A Purty Night at the Met: Susannah ‘s American Charms

In what is surely an unintended coincidence, the city’s two leading opera houses have made highlights of their spring seasons out of a pair of American works that go straight to the heart of our incurable puritanism: the New York City Opera’s revival of Jack Beeson’s Lizzie Borden , about a pious young woman-turned-ax-murderer, and the Metropolitan Opera’s first staging of Carlisle Floyd’s Susannah , about another victim of American repressiveness. Among other things, the productions raise two issues of perennial interest to operagoers-the suitability of the respective houses and the durability of American opera.

Although there is much to be said for the current creative partnership of Glimmerglass Opera and City Opera, one of its

unfortunate consequences is that productions which looked so vibrant in the intimate confines of Cooperstown, N.Y., have tended to get a bit lost in the opera-unfriendly expanse of the New York State Theater. Way out there on the shores of Lake Otsego, Rhoda Levine’s delicately claustrophobic production of Lizzie Borden had a theatrical intensity that swept aside my reservations about the Hollywood modernism of Mr. Beeson’s 1965 score and the Playhouse 90 squareness of Kenward Elmslie’s libretto. Thanks to the production’s bleak but pure clapboard setting, by John Conklin, and its committed, understated cast, led by Phyllis Pancella in the title role, I found myself not only drawn into the unlikely suspense of a story whose ending was a foregone conclusion but feeling nostalgic for that time, three decades ago, when genuine American opera seemed like such a promising new genre.

All those ingredients and more came to the State Theater-the more being the presence of City Opera’s adroit music director, George Manahan, in the pit and the powerhouse soprano Lauren Flanigan as the dreadful stepmother. Mr. Conklin’s frozen Hopper set and Ms. Pancella’s volcanic Lizzie were as impressive as before, but projected into the State Theater’s wide, arid valley, the voices sounded distant and passionless. Perhaps because I was hearing the opera for a second time, I found Mr. Beeson’s music, which seemed to come both from everywhere and nowhere, depressingly inadequate to the events on stage, and the harsh reductiveness of Mr. Elmslie’s libretto less simple than simple-minded. Once again I wondered, as I so often do at City Opera: With all this Big Money floating around town these days, can’t some of it be pooled to build this valiantly revitalized, seriously needed company a new house of, say, 1,500 to 1,800 seats, designed strictly for opera?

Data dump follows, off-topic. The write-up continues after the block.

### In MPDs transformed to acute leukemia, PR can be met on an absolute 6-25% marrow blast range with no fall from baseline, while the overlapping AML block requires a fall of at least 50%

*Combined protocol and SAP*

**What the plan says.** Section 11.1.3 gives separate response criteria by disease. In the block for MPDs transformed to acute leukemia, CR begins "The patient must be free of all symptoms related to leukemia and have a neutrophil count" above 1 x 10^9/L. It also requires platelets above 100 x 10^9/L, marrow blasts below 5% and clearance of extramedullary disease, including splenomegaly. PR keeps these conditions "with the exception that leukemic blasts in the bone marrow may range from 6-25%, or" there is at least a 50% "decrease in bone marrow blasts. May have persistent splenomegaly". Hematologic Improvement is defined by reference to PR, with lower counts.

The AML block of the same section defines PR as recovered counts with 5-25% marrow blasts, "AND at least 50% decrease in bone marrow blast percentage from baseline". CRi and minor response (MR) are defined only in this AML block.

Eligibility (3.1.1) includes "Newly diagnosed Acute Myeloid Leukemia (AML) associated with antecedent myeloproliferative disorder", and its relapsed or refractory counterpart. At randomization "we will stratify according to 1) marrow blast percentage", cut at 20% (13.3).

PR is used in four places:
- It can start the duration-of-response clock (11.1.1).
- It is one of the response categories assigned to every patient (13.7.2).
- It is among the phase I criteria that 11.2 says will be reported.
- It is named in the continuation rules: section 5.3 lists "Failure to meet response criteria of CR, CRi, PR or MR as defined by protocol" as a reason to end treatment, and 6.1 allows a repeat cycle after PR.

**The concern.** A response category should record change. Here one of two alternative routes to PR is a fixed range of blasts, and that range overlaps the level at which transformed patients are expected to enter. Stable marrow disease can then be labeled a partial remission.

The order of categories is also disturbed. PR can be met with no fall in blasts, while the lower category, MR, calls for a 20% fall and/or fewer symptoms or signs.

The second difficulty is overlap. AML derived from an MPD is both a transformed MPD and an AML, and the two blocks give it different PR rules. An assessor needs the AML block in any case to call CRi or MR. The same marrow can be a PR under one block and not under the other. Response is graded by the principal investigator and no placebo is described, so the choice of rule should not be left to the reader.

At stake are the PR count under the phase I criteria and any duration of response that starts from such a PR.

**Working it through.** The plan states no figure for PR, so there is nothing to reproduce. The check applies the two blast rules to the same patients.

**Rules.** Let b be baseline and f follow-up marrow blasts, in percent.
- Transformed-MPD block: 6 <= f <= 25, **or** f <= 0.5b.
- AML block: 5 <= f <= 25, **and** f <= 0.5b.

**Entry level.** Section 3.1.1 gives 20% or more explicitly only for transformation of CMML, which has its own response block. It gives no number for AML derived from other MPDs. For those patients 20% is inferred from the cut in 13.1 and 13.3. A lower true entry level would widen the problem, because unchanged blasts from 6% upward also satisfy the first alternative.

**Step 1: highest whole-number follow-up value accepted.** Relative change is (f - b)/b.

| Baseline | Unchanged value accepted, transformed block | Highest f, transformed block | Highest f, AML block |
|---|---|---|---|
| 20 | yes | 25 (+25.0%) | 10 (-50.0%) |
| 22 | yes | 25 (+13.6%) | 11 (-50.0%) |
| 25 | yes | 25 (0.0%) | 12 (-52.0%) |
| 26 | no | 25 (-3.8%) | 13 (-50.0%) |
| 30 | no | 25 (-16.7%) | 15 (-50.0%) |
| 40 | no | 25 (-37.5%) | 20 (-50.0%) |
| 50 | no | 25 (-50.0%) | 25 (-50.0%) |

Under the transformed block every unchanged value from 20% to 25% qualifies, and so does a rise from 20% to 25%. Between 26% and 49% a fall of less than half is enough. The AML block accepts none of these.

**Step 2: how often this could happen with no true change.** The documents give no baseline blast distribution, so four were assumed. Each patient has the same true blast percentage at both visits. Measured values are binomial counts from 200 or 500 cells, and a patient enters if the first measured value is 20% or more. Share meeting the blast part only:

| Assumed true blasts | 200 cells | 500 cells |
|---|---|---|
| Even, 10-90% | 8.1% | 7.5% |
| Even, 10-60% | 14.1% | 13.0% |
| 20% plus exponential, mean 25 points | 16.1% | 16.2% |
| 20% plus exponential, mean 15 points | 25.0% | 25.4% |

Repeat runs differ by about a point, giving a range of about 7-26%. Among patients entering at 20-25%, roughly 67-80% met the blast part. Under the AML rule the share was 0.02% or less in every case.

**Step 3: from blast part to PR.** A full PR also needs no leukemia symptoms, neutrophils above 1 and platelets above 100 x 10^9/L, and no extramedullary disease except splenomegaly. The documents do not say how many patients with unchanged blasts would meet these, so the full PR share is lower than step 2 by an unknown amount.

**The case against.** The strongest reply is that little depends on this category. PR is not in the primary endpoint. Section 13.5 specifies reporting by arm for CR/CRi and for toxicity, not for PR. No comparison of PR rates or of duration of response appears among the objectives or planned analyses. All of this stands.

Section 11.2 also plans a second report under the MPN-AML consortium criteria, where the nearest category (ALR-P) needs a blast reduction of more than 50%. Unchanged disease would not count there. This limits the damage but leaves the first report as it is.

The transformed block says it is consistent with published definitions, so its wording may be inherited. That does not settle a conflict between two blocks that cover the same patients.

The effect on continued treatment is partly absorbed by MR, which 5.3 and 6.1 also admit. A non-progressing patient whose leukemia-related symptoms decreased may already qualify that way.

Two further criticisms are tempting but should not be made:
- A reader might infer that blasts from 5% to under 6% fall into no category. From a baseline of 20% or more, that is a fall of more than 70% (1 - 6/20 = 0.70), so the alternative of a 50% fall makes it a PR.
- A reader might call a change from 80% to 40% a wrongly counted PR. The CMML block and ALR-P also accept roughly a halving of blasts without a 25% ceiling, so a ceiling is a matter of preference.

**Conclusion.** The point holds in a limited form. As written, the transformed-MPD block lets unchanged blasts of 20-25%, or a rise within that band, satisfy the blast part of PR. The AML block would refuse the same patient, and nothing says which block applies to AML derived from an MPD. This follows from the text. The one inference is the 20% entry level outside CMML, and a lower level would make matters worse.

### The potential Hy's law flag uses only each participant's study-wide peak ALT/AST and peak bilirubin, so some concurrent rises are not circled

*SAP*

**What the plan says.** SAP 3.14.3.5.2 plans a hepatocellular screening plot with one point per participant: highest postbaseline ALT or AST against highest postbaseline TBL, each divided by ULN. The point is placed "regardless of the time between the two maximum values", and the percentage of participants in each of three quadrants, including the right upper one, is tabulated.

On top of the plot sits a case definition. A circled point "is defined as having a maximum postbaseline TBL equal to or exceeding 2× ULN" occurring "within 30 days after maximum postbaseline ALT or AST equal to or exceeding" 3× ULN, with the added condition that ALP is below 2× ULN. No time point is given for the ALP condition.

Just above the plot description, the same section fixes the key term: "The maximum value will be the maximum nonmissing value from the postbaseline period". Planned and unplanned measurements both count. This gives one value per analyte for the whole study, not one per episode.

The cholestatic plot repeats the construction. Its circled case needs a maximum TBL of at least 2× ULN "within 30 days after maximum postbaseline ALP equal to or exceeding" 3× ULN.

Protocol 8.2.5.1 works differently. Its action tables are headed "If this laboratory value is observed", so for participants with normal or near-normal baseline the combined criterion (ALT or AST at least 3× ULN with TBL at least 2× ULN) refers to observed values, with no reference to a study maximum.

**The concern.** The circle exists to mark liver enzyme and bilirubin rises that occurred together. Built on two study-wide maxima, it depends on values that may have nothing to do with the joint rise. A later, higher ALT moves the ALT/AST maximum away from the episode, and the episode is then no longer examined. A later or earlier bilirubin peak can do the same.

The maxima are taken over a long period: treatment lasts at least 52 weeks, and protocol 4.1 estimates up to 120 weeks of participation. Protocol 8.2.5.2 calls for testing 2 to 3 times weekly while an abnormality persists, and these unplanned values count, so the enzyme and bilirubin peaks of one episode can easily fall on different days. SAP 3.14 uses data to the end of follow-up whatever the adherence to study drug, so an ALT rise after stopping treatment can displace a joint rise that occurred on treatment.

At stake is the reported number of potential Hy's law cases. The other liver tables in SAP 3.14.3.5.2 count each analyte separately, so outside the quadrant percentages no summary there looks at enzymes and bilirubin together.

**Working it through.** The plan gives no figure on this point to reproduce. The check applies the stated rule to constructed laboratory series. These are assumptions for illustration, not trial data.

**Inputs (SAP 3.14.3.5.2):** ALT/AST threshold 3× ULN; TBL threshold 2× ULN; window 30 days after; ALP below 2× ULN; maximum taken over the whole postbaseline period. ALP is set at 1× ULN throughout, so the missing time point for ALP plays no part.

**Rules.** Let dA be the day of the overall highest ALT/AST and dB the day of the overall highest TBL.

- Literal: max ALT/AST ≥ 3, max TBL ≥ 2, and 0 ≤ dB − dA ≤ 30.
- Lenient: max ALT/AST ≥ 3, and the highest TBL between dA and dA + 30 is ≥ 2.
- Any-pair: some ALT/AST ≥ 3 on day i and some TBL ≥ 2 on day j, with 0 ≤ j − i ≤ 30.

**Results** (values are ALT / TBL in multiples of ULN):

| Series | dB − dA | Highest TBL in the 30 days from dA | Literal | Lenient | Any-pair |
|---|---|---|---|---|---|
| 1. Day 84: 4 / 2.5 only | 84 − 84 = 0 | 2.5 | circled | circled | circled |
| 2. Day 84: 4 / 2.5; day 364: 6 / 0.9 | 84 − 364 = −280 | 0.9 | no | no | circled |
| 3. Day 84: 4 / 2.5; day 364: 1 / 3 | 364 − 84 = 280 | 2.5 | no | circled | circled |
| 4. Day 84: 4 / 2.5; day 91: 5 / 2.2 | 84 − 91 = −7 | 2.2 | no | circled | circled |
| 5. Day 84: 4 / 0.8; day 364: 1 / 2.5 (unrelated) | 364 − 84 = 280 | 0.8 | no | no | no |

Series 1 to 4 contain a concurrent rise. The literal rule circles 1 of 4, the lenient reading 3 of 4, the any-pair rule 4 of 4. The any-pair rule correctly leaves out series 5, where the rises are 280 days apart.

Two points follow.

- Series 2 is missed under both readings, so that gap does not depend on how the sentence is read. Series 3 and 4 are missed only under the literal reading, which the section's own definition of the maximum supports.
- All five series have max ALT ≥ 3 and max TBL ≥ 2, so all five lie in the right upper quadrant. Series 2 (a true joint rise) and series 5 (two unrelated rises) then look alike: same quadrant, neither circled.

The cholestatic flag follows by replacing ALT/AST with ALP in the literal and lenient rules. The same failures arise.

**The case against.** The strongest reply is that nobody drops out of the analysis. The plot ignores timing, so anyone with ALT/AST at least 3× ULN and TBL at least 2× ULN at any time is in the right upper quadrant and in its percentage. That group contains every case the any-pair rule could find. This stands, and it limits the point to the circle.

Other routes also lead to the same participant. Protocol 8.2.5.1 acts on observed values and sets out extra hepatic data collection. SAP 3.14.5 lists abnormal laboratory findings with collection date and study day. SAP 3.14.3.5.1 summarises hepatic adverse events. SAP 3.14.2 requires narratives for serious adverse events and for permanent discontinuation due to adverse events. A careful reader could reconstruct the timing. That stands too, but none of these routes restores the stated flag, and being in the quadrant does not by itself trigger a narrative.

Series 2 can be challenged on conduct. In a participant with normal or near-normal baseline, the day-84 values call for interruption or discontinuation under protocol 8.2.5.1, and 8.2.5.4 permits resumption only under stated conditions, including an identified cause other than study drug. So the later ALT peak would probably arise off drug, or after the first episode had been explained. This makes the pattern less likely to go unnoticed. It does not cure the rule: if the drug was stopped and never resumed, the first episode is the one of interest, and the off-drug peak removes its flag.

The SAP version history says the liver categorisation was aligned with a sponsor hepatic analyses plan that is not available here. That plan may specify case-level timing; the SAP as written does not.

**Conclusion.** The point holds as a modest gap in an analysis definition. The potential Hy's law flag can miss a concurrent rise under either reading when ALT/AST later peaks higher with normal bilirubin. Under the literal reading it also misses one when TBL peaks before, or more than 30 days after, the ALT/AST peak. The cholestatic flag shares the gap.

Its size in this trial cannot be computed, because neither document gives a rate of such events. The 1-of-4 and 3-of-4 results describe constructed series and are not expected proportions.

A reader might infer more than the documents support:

The Met is a real opera house, but it’s not the house for everything, and I had grave doubts about how well Carlisle Floyd’s only marginally elevated folk-opera would carry in the vastness behind the Chagalls. But Susannah , even more than the most celebrated American opera, Porgy and Bess , has traveled remarkably well. (It had its premiere in 1955.) Thanks to its composer’s canny blending of the plot-driven mechanics of Italian verismo opera (think I Pagliacci and Cavalleria Rusticana ) and the sure-fire theme of bigotry versus nonconformism (think Peter Grimes ), Susannah has an easygoing lyricism that doesn’t tax the ear harmonically, stays resolutely behind the action (not on top of it, as in Verdi or Wagner) and pauses at strategic moments to let the leading singers show off their voices.